Sunday, April 14, 2013

Plaster - Part 4 - Who Let the Dog Out?

"I don't know what her problem is. She takes her shirt off to do a voice-over. The country could draw her tits from memory."
-State and Main, David Mamet

While Plaster was never completed, it was not without it's memorable moments.

You would think that for a film not to finish, it had an incompetent crew, but nothing could be further from the truth. Charlie, the DP, did an excellent job, and our grip and electric department was led by a gaffer who is now a premiere DP in her own right.

As an AD, Susan was just the ticket. Exactly as I expected, Jean-Baptiste was enticed enough that she could get away with things that a male AD never could have accomplished. 

One of my personal favorites was how she would find Jean-Baptiste when he disappeared from set, which was often. He was under the misconception that the director was only needed when we were actually rolling or for brief descriptions of shots that he wanted.

If he was not to be found on set, it was a good guess that he was off releasing tension with his "assistant." Susan took an unusual approach to finding him; she would bark into the walkie. When he first asked what she was doing, she said it was the easiest way for her to find a dog.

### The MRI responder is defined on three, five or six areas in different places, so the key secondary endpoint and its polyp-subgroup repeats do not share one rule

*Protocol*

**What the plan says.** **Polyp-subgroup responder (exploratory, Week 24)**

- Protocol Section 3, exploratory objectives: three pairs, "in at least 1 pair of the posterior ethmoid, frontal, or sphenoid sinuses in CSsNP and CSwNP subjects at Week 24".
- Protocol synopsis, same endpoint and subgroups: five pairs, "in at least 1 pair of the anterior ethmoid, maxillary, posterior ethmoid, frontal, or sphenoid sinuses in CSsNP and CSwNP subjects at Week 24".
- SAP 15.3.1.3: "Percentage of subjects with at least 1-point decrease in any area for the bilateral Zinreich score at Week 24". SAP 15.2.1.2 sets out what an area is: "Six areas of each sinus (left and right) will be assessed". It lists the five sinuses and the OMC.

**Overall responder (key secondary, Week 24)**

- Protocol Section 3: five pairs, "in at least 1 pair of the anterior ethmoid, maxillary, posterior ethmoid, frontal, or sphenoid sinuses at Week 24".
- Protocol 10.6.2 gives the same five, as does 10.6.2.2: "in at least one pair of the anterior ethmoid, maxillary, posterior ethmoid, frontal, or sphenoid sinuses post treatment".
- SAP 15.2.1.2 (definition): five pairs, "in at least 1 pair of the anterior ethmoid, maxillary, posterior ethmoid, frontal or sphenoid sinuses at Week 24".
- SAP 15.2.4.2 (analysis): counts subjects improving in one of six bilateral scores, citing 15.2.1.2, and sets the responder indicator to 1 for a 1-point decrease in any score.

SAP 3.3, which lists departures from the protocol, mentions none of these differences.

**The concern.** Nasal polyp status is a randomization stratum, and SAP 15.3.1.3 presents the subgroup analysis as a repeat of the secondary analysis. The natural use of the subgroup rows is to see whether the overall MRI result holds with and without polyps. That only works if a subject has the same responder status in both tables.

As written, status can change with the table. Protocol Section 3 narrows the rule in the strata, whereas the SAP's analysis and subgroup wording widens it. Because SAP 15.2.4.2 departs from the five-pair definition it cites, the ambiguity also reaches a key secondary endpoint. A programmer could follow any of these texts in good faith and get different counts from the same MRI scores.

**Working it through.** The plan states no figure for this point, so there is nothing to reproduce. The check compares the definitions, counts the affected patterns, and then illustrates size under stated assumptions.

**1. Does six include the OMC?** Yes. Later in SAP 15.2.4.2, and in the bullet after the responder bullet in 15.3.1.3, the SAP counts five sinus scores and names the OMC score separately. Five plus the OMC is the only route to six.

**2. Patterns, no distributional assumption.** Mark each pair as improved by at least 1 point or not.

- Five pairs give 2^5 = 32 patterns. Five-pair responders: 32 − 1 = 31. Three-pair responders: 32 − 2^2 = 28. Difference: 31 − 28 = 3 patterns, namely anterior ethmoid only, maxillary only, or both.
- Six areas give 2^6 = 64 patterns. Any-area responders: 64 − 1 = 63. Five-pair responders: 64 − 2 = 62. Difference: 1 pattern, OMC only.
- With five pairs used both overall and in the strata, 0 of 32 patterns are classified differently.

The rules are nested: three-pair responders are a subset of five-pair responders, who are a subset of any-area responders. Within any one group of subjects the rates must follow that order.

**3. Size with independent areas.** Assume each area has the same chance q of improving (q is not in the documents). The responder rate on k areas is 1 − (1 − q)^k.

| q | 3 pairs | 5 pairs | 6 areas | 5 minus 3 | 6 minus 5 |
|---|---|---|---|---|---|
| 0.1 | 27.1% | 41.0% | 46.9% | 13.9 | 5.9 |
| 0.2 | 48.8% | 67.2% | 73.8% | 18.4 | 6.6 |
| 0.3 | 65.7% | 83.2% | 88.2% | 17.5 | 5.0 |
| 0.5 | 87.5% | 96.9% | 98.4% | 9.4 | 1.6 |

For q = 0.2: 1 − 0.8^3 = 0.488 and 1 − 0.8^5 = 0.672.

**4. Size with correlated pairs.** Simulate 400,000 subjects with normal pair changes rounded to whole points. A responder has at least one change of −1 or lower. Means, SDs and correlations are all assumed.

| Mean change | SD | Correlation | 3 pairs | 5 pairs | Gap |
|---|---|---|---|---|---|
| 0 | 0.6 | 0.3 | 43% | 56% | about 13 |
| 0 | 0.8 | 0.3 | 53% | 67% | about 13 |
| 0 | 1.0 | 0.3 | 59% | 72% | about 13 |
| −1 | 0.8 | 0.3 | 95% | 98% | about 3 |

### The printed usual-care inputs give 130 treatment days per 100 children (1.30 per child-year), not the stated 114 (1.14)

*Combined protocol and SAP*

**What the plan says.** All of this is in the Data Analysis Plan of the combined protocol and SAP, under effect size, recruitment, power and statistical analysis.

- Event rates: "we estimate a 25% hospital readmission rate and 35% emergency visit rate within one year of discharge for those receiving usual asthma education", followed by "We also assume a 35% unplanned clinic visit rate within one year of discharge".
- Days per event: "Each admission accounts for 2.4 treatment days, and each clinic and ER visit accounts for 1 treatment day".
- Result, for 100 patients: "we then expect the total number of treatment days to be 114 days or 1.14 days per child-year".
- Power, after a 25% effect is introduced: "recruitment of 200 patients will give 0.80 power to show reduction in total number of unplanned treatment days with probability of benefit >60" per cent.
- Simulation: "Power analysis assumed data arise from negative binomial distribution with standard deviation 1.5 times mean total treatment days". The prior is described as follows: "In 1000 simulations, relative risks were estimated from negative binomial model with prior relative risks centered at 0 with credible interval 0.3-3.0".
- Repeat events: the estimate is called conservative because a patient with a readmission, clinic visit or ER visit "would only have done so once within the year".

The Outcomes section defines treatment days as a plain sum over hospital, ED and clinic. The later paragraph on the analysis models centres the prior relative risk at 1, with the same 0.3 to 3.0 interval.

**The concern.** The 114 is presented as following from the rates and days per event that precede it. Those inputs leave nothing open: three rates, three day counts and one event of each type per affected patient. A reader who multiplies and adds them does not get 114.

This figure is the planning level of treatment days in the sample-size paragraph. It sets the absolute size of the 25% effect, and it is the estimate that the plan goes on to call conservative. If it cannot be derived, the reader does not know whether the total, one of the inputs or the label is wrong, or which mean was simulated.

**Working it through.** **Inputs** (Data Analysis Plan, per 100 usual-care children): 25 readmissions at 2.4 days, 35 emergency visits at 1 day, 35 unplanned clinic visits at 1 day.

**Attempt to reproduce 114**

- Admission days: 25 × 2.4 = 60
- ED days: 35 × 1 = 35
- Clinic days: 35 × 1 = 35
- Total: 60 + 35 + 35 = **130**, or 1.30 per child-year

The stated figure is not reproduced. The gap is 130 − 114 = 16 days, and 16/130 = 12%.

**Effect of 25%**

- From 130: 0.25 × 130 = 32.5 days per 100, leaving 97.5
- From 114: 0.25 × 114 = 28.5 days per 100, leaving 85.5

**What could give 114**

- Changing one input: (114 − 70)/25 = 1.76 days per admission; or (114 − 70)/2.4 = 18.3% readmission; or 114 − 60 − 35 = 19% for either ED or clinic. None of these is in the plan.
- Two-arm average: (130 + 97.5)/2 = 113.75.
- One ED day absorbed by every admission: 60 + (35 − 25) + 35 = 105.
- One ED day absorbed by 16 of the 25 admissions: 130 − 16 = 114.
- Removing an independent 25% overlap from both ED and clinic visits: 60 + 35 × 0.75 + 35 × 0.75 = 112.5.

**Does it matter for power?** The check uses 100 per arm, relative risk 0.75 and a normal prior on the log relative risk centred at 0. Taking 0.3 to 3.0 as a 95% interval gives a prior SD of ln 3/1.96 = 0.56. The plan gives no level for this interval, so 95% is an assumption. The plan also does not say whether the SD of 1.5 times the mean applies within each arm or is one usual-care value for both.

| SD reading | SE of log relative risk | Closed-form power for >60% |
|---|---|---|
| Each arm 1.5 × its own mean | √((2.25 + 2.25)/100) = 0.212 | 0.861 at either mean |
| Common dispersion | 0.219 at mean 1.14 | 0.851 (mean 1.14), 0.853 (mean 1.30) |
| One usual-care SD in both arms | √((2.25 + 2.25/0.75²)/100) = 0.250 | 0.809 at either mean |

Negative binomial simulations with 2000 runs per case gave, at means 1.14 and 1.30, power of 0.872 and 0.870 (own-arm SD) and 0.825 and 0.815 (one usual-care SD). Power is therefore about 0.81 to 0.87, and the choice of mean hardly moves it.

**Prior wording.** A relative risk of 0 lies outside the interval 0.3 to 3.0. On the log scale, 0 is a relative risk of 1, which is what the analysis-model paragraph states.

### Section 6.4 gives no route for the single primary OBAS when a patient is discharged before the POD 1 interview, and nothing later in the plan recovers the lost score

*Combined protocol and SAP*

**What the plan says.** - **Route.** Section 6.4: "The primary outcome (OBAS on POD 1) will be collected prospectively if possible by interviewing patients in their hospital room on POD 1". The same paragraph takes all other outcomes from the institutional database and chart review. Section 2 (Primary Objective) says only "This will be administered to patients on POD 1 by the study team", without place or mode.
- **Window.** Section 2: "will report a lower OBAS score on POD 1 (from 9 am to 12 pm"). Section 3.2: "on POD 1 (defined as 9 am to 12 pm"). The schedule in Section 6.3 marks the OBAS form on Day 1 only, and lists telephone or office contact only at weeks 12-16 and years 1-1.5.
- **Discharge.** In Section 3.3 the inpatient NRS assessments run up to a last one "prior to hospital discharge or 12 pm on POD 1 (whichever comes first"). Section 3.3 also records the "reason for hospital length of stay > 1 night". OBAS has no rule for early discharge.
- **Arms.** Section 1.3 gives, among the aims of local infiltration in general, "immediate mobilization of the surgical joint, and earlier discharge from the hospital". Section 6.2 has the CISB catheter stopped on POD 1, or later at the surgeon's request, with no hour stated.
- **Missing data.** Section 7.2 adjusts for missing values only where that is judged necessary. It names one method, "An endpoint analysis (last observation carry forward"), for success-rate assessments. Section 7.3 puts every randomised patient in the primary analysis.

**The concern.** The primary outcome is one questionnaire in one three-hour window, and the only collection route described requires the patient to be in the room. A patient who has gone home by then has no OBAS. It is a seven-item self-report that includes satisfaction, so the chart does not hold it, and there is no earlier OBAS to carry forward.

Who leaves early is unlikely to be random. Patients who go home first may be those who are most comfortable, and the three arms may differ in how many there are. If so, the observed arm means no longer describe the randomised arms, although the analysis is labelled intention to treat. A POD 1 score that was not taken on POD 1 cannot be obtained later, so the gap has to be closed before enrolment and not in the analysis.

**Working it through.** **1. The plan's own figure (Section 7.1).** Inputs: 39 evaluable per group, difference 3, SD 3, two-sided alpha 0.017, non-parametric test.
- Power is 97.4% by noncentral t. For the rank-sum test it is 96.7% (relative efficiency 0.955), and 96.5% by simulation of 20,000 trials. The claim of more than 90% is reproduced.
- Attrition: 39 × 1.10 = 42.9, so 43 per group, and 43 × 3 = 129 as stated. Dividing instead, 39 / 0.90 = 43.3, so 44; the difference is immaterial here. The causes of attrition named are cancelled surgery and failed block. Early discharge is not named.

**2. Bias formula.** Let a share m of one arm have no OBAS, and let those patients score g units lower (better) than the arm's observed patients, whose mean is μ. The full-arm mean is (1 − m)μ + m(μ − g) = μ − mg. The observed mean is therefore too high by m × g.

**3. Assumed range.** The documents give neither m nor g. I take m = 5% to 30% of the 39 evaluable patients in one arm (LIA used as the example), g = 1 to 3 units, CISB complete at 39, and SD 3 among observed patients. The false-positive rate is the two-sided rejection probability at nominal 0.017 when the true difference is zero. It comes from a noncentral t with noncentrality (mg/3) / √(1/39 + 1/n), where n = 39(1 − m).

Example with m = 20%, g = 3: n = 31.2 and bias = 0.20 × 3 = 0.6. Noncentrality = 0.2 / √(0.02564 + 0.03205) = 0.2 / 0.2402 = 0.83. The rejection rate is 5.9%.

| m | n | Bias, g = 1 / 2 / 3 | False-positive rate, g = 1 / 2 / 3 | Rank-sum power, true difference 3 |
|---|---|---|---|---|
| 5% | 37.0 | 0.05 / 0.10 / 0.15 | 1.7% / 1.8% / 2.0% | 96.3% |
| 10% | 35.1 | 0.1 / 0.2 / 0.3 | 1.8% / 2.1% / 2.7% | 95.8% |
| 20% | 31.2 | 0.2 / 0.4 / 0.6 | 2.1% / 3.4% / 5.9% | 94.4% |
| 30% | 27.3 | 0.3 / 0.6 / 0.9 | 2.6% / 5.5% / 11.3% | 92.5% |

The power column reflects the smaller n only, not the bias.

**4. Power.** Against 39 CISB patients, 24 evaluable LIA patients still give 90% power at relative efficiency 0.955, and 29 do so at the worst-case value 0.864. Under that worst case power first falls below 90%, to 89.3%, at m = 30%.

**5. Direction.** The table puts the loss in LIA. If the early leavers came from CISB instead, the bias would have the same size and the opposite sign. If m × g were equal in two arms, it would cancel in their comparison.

Jean-Baptiste took it as a compliment, indeed; I think he took it as her flirting with him. She knew that tension would keep him on enough of a "leash" that she could make sure he was around when she needed him. Definitely not a tactic you'll find in the DGA guide - but it worked.

If Susan was the good cop, I was definitely the bad cop on this shoot. The opportunity to direct a feature is a privilege; to watch someone squander it was infuriating. His indecision made things harder for everyone, and when he made decisions, they often were bad ones.

For novice directors, the phrase "a little knowledge is a dangerous thing" becomes a mantra. They have seen creative directors use unique shots, and think it's all about crazy shots. As anyone who has worked in the business knows, innovative shots still have to serve the story. Weird shots done for the sake of looking different are just a sign of an amateur.

Together, we all tried to help Jean-Baptiste see this, but there was a limit. 

One day, while Charles was taking a break, Jean-Baptiste described a shot to Susan and I that, well, definitely left an impression. He definitely wanted it hand-held, and from the POV of someone in a rocking chair. The shot would start with the camera operator in a squat, looking up at the subject. From that position, he would "rock" back and forth, then get up and follow the subject. 

This was all with a heavy 35MM Panavision camera. It would be difficult with a steadicam; it would take one of those Russian Olympic weight-lifters to pull off with the Panny camera we had. The move would be shaky enough; the rocking back and forth, on a big screen (remember, we were shooting on 35MM with the intent of distributing in theaters) was likely to physically make the audience sick. Besides, we asked, how would we cut with a corresponding single from the standing subjects POV?